City of Cape Town to upgrade hostels

City of Cape Town to upgrade hostels

The City of Cape Town has so spent R250 million upgrading hostels like this one in Langa. It intends to spend a further R320 million. Photo supplied by City of Cape Town

Built to accommodate black working men under apartheid in Langa, Nyanga and Gugulethu, many are in terrible condition.

Upgrading of hostels in Langa, Nyanga and Gugulethu is likely to start next year, the City of Cape Town announced on Thursday.

GroundUp reported earlier this month that residents, who have been living for decades in hostels in Langa, say there have been no improvements to them. We described their terrible living conditions.

According to Mayco Member for Human Settlements Malusi Booi: “Under the apartheid regime, the hostels in Langa, were built for black African men who were employed as labourers for various companies within the larger cities of South Africa. During this period, it was a prerequisite of employment for companies to provide hostel accommodation for their labourers.”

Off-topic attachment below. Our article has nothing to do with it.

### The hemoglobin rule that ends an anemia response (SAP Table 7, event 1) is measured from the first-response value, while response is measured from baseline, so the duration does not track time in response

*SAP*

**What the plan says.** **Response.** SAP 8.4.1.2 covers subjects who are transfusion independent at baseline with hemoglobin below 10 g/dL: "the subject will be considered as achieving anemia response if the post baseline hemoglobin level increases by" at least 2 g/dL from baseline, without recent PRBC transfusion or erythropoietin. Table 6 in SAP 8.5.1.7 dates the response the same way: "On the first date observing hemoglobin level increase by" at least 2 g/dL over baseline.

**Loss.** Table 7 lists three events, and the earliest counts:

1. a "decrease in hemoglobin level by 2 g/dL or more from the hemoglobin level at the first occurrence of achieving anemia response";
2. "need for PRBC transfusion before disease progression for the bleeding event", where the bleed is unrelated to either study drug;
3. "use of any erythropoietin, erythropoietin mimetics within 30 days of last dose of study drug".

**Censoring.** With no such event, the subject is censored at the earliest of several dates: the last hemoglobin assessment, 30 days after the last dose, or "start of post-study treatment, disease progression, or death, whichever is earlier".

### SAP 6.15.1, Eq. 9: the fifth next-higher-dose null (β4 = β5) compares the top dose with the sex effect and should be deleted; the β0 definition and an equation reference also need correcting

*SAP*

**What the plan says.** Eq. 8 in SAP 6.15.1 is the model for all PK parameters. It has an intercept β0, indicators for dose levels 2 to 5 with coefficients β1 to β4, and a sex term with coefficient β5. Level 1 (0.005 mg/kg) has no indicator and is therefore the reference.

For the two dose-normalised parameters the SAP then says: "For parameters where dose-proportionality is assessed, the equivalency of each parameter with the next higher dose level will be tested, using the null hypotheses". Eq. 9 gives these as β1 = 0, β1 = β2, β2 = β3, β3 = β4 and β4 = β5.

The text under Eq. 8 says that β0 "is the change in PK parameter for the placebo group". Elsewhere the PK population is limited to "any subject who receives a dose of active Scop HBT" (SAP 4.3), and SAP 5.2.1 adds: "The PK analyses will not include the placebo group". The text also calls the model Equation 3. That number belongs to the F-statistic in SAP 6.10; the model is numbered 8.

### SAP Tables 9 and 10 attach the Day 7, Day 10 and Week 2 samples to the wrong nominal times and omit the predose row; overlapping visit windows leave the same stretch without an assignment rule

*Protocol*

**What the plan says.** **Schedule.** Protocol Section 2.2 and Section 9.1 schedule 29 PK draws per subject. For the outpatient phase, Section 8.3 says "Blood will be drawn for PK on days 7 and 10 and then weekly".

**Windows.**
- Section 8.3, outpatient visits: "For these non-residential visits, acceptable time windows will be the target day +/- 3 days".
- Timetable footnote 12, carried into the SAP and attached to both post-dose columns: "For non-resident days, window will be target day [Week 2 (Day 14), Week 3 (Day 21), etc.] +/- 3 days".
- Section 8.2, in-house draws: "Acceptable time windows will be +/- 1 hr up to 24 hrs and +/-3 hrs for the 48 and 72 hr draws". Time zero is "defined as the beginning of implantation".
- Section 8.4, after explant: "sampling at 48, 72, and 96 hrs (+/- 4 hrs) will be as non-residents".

Over the decades women and families have moved into the hostels, but the condition of the apartments has deteriorated.

There are currently about 11,000 hostel beds in Gugulethu, Langa, Nyanga, Lwandle and Mfuleni. According to the City, the worst-affected ones are in Langa.

A statement published by the City on Thursday said that in 2010 a survey had been done to assess all the hostels in Cape Town. The hostels were then ranked by their condition.

The City said that about R250 million had been spent on the programme so far and 463 new apartments had been built.

In the next phase of the hostel transformation programme, set to start next year, about 660 new apartments will be built in two sites in Langa. This is estimated to cost R320 million.

Booi said the majority of the hostels are in Langa. He said the City is putting in place a “panel of consultants” by August. “This panel will look at Nyanga, Langa, Gugulethu Section 2 and Gugulethu Section 3 and develop a holistic plan for all of these areas,” said Booi. “We are going to need all affected parties and stakeholders to work with us and to act in a manner that is to the benefit of as many beneficiaries as possible.”

Republished from GroundUp. Read the original article here

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